NASA revealed pictures of Earth taken July 19 by spacecrafts in Saturn and Mercury, where Earth looks like a bright mere dot in the immensity of space.
It really is a humbling feeling when you view the recent pictures of Earth taken July 19 by spacecrafts in Saturn and around Mercury. Earth, which appears so huge to us, is seen as a mere speck in the vast Universe.
A set of colored pictures were taken by NASA's Cassini spacecraft from Saturn at a distance of nearly 900 million miles (1.5 billion kilometers) from Earth and another black and white picture was taken by MESSENGER, the first probe to orbit Mercury at a distance of 61 million miles (98 million kilometers).
It is the first time Earth and the moon have been photographed as two distinct objects though both appear as mere dots. The Earth appears as a pale blue dot while the moon appears as a stark white one.
"We can't see individual continents or people in this portrait of Earth, but this pale blue dot is a succinct summary of who we were on July 19," said Linda Spilker, Cassini project scientist, at NASA's Jet Propulsion Laboratory (JPL) in Pasadena, Calif in a press release. "Cassini's picture reminds us how tiny our home planet is in the vastness of space, and also testifies to the ingenuity of the citizens of this tiny planet to send a robotic spacecraft so far away from home to study Saturn and take a look-back photo of Earth."
Generally, it is very difficult to take pictures of Earth from the outer solar system because of the planet's close proximity with the Sun. Any camera turned in the direction of the sun faces the possibility of getting damaged. However, on this occasion it was possible because the Sun had moved behind Saturn for a while and the planet blocked most of the sun's light.
Earlier last week, NASA encouraged people to go out and look in the direction of Saturn and wave. They were asked to take pictures of themselves doing so and share them on the Internet. NASA revealed that over 20,000 people around the world participated.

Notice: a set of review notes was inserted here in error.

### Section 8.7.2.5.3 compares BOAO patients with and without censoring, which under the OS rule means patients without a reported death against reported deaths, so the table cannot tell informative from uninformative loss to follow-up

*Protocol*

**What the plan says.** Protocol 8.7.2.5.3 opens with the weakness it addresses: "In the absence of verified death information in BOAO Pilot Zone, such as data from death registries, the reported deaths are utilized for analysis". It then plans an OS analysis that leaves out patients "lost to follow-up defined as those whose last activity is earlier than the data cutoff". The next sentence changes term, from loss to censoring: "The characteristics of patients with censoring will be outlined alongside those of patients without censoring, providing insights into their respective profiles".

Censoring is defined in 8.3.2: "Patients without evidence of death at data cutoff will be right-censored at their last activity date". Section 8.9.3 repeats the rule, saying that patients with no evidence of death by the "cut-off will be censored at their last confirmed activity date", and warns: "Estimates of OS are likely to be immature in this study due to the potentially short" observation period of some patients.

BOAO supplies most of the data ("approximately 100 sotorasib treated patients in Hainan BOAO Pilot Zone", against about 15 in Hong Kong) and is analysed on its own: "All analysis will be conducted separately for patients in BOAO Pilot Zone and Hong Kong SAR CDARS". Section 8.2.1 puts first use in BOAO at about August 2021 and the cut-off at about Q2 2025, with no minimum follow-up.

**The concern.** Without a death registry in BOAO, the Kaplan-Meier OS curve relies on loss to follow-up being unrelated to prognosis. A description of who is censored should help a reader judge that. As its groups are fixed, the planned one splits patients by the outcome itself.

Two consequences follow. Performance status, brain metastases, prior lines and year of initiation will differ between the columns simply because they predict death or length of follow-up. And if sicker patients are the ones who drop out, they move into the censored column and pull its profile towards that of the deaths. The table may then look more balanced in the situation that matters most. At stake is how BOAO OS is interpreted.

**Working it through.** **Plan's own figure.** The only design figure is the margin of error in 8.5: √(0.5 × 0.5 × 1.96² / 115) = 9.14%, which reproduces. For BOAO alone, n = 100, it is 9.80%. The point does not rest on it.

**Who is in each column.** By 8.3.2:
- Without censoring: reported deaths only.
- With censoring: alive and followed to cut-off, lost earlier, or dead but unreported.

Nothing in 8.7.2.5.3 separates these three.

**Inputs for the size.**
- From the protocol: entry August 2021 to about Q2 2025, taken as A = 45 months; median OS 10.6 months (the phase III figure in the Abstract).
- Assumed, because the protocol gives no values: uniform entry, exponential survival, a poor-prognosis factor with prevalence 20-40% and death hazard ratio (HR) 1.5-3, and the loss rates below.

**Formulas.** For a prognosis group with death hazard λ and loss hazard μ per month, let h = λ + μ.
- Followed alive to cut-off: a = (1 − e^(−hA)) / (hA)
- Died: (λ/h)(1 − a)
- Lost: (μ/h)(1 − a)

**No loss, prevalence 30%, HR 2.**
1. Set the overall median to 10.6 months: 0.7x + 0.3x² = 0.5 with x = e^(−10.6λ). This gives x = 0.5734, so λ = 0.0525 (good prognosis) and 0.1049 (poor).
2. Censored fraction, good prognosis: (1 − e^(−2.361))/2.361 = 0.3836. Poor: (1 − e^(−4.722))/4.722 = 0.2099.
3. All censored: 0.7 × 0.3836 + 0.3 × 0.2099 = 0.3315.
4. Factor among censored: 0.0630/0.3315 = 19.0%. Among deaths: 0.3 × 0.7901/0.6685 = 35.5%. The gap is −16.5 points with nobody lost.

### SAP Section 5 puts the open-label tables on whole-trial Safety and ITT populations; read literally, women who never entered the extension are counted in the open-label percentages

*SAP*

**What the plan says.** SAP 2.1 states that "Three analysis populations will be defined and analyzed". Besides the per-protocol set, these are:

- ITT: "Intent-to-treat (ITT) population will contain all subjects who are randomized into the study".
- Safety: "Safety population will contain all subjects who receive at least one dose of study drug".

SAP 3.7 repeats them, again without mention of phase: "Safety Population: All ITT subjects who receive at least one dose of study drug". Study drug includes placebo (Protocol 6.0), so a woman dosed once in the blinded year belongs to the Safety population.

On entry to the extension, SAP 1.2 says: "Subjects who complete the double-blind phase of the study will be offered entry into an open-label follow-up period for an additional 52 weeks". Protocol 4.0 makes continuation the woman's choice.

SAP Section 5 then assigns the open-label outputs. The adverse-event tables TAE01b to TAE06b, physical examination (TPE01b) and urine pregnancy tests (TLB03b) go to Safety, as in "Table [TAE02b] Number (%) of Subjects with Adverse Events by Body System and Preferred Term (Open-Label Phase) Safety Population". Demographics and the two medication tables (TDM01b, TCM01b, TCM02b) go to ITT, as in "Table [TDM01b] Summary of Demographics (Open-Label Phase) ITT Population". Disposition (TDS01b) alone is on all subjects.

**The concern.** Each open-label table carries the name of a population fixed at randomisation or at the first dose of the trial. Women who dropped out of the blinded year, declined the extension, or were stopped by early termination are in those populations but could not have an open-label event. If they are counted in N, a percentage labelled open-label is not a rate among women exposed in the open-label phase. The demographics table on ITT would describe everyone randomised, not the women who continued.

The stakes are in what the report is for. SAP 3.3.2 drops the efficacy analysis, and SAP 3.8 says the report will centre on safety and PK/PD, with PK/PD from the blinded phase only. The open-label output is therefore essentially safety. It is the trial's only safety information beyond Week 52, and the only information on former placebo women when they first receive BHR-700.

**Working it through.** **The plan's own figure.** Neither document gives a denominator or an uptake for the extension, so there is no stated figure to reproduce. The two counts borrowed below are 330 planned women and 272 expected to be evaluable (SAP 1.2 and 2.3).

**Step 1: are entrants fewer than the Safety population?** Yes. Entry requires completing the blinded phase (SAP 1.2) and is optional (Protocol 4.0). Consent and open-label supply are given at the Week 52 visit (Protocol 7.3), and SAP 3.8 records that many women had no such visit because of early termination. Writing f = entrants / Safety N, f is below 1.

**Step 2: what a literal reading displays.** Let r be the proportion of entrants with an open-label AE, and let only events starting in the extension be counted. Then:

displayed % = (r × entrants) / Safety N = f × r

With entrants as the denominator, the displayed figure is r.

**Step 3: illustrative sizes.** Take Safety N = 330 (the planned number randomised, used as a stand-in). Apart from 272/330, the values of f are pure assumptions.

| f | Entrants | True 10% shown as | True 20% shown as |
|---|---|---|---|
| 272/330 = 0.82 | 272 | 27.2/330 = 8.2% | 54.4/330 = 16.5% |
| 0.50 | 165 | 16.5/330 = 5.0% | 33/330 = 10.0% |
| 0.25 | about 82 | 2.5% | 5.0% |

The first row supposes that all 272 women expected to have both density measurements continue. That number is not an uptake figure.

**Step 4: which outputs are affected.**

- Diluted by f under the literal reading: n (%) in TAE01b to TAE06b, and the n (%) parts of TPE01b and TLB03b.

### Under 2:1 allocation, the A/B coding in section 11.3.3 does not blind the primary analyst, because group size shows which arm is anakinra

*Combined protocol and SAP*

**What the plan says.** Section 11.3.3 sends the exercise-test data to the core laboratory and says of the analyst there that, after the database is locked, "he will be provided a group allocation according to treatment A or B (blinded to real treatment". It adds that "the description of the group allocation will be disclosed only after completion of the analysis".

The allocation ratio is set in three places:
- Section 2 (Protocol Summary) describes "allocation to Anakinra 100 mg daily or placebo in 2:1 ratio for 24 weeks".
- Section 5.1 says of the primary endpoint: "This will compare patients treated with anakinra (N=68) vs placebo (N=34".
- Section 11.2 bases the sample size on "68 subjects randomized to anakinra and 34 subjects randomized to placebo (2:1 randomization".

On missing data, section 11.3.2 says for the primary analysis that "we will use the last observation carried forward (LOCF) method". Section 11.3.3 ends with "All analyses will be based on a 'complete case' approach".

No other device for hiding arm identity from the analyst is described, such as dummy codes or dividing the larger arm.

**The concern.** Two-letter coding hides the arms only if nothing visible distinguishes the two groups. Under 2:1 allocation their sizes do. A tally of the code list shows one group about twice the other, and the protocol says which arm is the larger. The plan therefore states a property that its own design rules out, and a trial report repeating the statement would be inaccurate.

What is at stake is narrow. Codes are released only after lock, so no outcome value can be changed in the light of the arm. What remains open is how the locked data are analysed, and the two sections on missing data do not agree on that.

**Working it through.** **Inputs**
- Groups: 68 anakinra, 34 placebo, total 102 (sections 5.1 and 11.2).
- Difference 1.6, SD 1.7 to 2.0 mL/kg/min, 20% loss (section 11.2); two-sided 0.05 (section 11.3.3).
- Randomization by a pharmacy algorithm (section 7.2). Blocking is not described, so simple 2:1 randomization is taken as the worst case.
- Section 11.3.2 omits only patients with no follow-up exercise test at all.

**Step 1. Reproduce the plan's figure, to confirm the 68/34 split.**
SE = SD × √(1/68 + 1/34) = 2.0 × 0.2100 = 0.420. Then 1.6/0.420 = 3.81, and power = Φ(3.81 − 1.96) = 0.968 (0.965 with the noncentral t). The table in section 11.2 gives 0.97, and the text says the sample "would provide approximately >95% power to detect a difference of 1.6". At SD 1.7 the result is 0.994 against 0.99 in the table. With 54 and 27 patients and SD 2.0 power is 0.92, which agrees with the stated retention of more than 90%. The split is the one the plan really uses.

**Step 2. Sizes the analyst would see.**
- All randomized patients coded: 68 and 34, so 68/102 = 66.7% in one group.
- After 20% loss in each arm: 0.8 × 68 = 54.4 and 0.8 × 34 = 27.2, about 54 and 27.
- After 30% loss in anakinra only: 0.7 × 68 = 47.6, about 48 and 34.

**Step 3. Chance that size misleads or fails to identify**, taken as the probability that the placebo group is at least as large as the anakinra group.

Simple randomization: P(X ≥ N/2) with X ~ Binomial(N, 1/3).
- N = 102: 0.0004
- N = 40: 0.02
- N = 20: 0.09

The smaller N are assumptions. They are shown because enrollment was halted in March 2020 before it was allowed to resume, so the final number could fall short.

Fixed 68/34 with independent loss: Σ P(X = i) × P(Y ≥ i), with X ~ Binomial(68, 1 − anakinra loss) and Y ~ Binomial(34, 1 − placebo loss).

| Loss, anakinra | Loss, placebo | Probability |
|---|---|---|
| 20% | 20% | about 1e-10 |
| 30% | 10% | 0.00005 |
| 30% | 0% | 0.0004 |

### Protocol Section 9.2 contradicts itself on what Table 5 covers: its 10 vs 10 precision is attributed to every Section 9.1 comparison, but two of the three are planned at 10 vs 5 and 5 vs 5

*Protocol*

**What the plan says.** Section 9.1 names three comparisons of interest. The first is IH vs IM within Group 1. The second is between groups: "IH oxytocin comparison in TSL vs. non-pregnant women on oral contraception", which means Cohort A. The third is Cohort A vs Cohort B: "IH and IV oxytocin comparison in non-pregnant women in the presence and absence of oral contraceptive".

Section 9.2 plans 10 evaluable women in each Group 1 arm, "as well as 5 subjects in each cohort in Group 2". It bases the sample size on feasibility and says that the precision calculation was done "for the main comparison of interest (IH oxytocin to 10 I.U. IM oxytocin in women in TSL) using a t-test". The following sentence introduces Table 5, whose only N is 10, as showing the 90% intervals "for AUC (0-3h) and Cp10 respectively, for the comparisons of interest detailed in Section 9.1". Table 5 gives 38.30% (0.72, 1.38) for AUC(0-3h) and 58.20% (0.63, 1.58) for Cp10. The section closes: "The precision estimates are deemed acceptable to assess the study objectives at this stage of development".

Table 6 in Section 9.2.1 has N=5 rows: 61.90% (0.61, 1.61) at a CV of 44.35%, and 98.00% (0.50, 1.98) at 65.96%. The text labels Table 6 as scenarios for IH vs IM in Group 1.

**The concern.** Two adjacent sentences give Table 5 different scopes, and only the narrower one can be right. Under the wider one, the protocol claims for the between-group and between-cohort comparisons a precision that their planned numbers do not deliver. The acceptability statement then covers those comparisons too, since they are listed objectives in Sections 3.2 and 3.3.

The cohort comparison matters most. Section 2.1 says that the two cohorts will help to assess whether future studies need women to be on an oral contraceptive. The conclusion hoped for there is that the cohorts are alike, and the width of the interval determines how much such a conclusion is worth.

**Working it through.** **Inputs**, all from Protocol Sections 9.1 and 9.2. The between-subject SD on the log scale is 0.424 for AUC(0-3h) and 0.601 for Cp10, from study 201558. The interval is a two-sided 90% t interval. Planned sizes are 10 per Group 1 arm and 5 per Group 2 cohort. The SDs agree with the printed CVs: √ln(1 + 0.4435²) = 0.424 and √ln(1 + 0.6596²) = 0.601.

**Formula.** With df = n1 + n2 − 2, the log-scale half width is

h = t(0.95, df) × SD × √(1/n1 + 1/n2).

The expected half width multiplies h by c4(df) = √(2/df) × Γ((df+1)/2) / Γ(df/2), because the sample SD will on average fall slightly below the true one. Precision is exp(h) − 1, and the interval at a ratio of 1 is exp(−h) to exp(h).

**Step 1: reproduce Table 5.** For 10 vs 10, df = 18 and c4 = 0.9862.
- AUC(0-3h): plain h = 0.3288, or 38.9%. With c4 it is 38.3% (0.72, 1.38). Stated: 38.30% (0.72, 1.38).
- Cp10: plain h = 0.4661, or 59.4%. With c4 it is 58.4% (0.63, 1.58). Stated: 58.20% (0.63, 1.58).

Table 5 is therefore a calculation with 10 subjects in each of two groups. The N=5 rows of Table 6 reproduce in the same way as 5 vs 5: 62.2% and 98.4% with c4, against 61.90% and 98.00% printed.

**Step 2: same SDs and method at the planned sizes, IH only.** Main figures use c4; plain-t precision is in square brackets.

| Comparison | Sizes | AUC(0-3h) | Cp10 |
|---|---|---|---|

"It thrills me to no end that people all over the world took a break from their normal activities to go outside and celebrate the interplanetary salute between robot and maker that these images represent," said Carolyn Porco, Cassini imaging team lead at the Space Science Institute in Boulder, Colo. "The whole event underscores for me our 'coming of age' as planetary explorers."
In the pictures taken by MESSENGER, Earth and the moon are overexposed, because of which they look bigger, when actually they are only approximately 1 pixel each.
"That images of our planet have been acquired on a single day from two distant solar system outposts reminds us of this nation's stunning technical accomplishments in planetary exploration," said MESSENGER principal investigator Sean Solomon of Columbia University's Lamont-Doherty Earth Observatory in Palisades, N.Y. "And because Mercury and Saturn are such different outcomes of planetary formation and evolution, these two images also highlight what is special about Earth. There's no place like home."
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